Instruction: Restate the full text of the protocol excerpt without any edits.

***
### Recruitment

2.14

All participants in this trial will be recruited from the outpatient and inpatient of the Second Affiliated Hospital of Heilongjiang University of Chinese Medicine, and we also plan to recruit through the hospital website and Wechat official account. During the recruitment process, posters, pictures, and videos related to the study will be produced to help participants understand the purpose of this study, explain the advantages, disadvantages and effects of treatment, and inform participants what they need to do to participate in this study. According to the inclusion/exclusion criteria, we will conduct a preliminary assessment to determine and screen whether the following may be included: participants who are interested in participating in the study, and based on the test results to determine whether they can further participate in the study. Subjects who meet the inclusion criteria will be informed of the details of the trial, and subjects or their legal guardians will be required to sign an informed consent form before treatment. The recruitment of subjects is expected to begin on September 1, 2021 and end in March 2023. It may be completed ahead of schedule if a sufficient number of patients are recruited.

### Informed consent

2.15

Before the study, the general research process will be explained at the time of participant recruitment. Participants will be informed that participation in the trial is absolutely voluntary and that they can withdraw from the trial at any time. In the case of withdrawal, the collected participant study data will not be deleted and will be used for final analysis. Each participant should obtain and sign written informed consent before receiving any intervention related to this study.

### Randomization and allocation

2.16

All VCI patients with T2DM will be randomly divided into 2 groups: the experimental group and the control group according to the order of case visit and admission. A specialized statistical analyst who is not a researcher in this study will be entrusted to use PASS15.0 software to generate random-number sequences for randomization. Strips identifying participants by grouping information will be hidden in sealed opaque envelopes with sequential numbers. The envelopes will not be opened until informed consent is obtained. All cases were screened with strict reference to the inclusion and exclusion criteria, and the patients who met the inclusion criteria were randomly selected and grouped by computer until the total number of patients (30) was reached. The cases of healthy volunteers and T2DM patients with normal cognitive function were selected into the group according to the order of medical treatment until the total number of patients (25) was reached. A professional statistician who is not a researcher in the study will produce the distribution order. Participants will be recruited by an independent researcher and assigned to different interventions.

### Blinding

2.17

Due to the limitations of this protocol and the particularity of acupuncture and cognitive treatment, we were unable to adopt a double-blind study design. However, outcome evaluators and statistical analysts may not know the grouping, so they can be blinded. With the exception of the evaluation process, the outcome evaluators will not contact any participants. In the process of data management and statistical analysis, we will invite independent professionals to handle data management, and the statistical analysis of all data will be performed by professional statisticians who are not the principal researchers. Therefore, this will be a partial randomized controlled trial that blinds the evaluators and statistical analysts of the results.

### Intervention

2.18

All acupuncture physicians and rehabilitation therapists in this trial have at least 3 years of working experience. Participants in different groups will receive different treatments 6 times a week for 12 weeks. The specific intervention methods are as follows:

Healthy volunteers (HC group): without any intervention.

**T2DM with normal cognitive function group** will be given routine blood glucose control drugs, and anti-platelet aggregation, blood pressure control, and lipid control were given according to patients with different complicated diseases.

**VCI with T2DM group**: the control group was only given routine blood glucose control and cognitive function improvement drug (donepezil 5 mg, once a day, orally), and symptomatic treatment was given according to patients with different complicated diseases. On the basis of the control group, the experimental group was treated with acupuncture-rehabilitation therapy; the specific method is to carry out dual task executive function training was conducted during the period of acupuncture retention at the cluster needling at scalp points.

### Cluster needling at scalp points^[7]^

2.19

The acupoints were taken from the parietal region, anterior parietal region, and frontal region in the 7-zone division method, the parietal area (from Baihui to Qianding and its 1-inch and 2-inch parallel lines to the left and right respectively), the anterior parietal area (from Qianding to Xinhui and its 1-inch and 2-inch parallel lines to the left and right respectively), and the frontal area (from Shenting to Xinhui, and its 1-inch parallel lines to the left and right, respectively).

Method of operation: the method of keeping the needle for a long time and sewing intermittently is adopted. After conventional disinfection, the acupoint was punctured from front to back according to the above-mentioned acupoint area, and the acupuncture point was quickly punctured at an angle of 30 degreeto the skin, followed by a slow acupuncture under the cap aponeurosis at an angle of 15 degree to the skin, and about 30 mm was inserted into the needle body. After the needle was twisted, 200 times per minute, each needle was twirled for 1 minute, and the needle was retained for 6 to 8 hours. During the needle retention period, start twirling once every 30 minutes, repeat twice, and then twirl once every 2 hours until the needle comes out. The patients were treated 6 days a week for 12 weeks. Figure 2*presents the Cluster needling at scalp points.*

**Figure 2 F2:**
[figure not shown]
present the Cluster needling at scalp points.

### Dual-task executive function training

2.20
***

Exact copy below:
### Recruitment

2.14

All participants in this trial will be recruited from the outpatient and inpatient of the Second Affiliated Hospital of Heilongjiang University of Chinese Medicine, and we also plan to recruit through the hospital website and Wechat official account. During the recruitment process, posters, pictures, and videos related to the study will be produced to help participants understand the purpose of this study, explain the advantages, disadvantages and effects of treatment, and inform participants what they need to do to participate in this study. According to the inclusion/exclusion criteria, we will conduct a preliminary assessment to determine and screen whether the following may be included: participants who are interested in participating in the study, and based on the test results to determine whether they can further participate in the study. Subjects who meet the inclusion criteria will be informed of the details of the trial, and subjects or their legal guardians will be required to sign an informed consent form before treatment. The recruitment of subjects is expected to begin on September 1, 2021 and end in March 2023. It may be completed ahead of schedule if a sufficient number of patients are recruited.

### Informed consent

2.15

Before the study, the general research process will be explained at the time of participant recruitment. Participants will be informed that participation in the trial is absolutely voluntary and that they can withdraw from the trial at any time. In the case of withdrawal, the collected participant study data will not be deleted and will be used for final analysis. Each participant should obtain and sign written informed consent before receiving any intervention related to this study.

### Randomization and allocation

2.16

All VCI patients with T2DM will be randomly divided into 2 groups: the experimental group and the control group according to the order of case visit and admission. A specialized statistical analyst who is not a researcher in this study will be entrusted to use PASS15.0 software to generate random-number sequences for randomization. Strips identifying participants by grouping information will be hidden in sealed opaque envelopes with sequential numbers. The envelopes will not be opened until informed consent is obtained. All cases were screened with strict reference to the inclusion and exclusion criteria, and the patients who met the inclusion criteria were randomly selected and grouped by computer until the total number of patients (30) was reached. The cases of healthy volunteers and T2DM patients with normal cognitive function were selected into the group according to the order of medical treatment until the total number of patients (25) was reached. A professional statistician who is not a researcher in the study will produce the distribution order. Participants will be recruited by an independent researcher and assigned to different interventions.

### Blinding

2.17

Due to the limitations of this protocol and the particularity of acupuncture and cognitive treatment, we were unable to adopt a double-blind study design. However, outcome evaluators and statistical analysts may not know the grouping, so they can be blinded. With the exception of the evaluation process, the outcome evaluators will not contact any participants. In the process of data management and statistical analysis, we will invite independent professionals to handle data management, and the statistical analysis of all data will be performed by professional statisticians who are not the principal researchers. Therefore, this will be a partial randomized controlled trial that blinds the evaluators and statistical analysts of the results.

### Intervention

2.18

All acupuncture physicians and rehabilitation therapists in this trial have at least 3 years of working experience. Participants in different groups will receive different treatments 6 times a week for 12 weeks. The specific intervention methods are as follows:

Healthy volunteers (HC group): without any intervention.

**T2DM with normal cognitive function group** will be given routine blood glucose control drugs, and anti-platelet aggregation, blood pressure control, and lipid control were given according to patients with different complicated diseases.

**VCI with T2DM group**: the control group was only given routine blood glucose control and cognitive function improvement drug (donepezil 5 mg, once a day, orally), and symptomatic treatment was given according to patients with different complicated diseases. On the basis of the control group, the experimental group was treated with acupuncture-rehabilitation therapy; the specific method is to carry out dual task executive function training was conducted during the period of acupuncture retention at the cluster needling at scalp points.

### Cluster needling at scalp points^[7]^

2.19

The acupoints were taken from the parietal region, anterior parietal region, and frontal region in the 7-zone division method, the parietal area (from Baihui to Qianding and its 1-inch and 2-inch parallel lines to the left and right respectively), the anterior parietal area (from Qianding to Xinhui and its 1-inch and 2-inch parallel lines to the left and right respectively), and the frontal area (from Shenting to Xinhui, and its 1-inch parallel lines to the left and right, respectively).

Method of operation: the method of keeping the needle for a long time and sewing intermittently is adopted. After conventional disinfection, the acupoint was punctured from front to back according to the above-mentioned acupoint area, and the acupuncture point was quickly punctured at an angle of 30 degreeto the skin, followed by a slow acupuncture under the cap aponeurosis at an angle of 15 degree to the skin, and about 30 mm was inserted into the needle body. After the needle was twisted, 200 times per minute, each needle was twirled for 1 minute, and the needle was retained for 6 to 8 hours. During the needle retention period, start twirling once every 30 minutes, repeat twice, and then twirl once every 2 hours until the needle comes out. The patients were treated 6 days a week for 12 weeks. Figure 2*presents the Cluster needling at scalp points.*

**Figure 2 F2:**
[figure not shown]
present the Cluster needling at scalp points.

### Dual-task executive function training

2.20